Emphasizing the importance of learning their rights as a key to self-advocacy, the workshop reviewed laws that protect students with disabilities against discrimination and require reasonable accommodations to help them maintain their mental health while succeeding academically. Based on Train-the-Trainer workshops we provided to UCLA students, we discussed best practices for training students to be group facilitators and strategies for getting students interested in attending the self-advocacy group.
After the workshop, several participants asked for materials on students’ higher education rights, the reasonable accommodation process and a Train-the-Trainers guide to start student self-advocacy groups. One of the attendees from a Santa Cruz community college requested we present the workshop in her local area. As a result, PSA staff will present at the California Mental Health Advocates for Children and Youth (CMHACY) May 2017 conference in Monterey.
Peer Self-Advocacy Goal(s): Goal 1, Objective B (Workshops, Outreaches and Materials Development)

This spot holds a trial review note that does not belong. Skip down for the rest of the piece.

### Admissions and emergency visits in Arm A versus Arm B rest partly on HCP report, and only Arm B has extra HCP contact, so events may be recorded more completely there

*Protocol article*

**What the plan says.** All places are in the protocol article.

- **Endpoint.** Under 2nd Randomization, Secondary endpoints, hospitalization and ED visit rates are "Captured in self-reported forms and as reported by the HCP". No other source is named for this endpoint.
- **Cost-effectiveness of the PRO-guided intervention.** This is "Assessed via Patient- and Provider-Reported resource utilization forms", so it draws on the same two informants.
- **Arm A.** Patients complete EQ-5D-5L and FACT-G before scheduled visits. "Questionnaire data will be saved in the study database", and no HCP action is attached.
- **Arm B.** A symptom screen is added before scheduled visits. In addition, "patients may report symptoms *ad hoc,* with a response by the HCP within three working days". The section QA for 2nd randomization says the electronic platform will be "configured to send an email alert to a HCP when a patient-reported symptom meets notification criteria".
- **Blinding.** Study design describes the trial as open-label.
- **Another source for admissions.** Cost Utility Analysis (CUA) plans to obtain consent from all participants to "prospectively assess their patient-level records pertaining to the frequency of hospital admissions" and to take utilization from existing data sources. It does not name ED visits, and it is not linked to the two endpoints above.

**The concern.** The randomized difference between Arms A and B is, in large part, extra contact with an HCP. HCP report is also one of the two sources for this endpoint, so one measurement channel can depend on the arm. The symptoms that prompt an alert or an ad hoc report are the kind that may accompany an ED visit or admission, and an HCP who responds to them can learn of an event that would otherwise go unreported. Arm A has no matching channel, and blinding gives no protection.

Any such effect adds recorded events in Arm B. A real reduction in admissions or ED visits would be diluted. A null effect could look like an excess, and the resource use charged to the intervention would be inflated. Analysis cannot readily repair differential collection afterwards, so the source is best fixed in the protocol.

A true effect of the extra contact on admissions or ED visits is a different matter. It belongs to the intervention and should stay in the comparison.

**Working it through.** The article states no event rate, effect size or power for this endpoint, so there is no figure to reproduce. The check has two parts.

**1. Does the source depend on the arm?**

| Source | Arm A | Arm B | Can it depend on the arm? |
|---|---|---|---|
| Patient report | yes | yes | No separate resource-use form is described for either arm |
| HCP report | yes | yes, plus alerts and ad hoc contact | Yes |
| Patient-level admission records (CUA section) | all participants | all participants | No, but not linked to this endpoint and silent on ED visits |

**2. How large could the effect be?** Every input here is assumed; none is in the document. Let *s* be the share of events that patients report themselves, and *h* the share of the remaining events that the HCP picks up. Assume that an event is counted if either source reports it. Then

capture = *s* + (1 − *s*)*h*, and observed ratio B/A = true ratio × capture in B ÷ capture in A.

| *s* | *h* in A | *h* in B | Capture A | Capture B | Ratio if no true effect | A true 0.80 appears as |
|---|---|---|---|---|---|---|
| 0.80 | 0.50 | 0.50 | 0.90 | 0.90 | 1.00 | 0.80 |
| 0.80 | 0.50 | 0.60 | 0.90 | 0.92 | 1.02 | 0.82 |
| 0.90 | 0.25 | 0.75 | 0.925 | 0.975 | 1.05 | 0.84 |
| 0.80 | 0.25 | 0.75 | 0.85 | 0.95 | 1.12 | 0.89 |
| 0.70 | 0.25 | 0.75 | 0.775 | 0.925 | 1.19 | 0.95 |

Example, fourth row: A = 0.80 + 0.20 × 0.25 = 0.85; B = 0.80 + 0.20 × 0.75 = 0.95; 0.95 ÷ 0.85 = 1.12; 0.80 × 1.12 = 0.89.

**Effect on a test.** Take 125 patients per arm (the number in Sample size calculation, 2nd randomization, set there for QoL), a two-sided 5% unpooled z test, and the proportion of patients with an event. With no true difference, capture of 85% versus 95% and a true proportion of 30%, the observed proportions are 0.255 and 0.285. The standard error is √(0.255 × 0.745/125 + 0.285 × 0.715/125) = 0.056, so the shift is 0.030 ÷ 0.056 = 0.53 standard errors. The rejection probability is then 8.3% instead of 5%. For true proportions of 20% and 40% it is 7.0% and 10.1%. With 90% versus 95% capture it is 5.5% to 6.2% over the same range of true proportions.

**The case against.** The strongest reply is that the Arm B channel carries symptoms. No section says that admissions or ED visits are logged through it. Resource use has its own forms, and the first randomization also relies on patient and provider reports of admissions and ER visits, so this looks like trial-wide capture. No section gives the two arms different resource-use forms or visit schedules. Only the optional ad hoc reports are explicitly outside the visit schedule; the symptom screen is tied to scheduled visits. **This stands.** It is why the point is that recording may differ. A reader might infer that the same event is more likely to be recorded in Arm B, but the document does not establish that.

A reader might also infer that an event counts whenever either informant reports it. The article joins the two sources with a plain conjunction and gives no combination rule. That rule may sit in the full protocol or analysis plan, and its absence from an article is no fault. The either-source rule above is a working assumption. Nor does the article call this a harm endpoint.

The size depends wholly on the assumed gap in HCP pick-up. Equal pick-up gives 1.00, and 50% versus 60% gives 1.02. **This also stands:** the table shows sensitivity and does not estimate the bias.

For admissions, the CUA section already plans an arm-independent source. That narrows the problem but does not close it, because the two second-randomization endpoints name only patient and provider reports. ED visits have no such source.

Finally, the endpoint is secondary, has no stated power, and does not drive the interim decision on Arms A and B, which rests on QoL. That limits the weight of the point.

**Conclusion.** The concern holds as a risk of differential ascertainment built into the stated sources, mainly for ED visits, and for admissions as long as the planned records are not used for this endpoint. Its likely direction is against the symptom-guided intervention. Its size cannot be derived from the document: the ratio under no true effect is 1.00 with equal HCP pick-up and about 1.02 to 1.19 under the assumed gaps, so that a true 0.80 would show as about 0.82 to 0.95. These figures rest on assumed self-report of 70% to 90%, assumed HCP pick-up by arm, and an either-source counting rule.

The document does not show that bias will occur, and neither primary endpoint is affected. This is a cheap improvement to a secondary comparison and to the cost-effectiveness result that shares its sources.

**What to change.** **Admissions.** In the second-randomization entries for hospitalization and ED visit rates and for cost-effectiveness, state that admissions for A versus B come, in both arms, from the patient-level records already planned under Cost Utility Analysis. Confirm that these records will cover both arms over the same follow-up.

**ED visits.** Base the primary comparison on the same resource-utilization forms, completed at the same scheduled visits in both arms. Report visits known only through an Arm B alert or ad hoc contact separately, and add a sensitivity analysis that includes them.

DRC Staff: Babs Acosta, Robyn Gantsweg
Grant(s)/Funding Source(s): PAIMI

Advocacy Director’s Report
May 19, 2017


Voting Practice Group

This report is a summary of the work Disability Rights California (DRC) advocacy programs and projects reported October 1, 2016, through March 31, 2017. The Advocacy Unit is comprised of the Communications program, Legislation Unit, Peer Self-Advocacy Unit, and Voting Practice Group.

DRC Creates Toolkit Outlining Best Practices for VAAC Formation
We recently completed a toolkit geared towards county elections officials about forming a Voting Accessibility Advisory Committee (VAAC). DRC has long encouraged counties to form an optional VAAC, a committee that is a partnership between the disability community and the county elections official. The VAAC raises and advises the elections officials on accessibility issues.

The Voter’s Choice Act, SB 450 (Allen 2016), which allows certain counties to use a “vote center model” in 2018, requires those counties to form a VAAC. The toolkit covers the practical issues faced by election officials forming a VAAC and outlines best practices. The toolkit provides advice on recruiting members and ways to make meetings accessible. The toolkit suggests potential topics for meetings and when to schedule the quarterly meetings. The toolkit also covers unique issues faced by counties using a vote center model under the Voter’s Choice Act.
Voting Goal(s): Goal 1, Objective A
DRC Staff: Margaret Johnson, Fred Nisen, Paul Spencer
Grant(s)/Funding Source(s): PAVA

DRC Represents Mary at Secretary of State (SOS) Hearing; SOS Recommends County Review Training Materials Regarding Accessible Voting System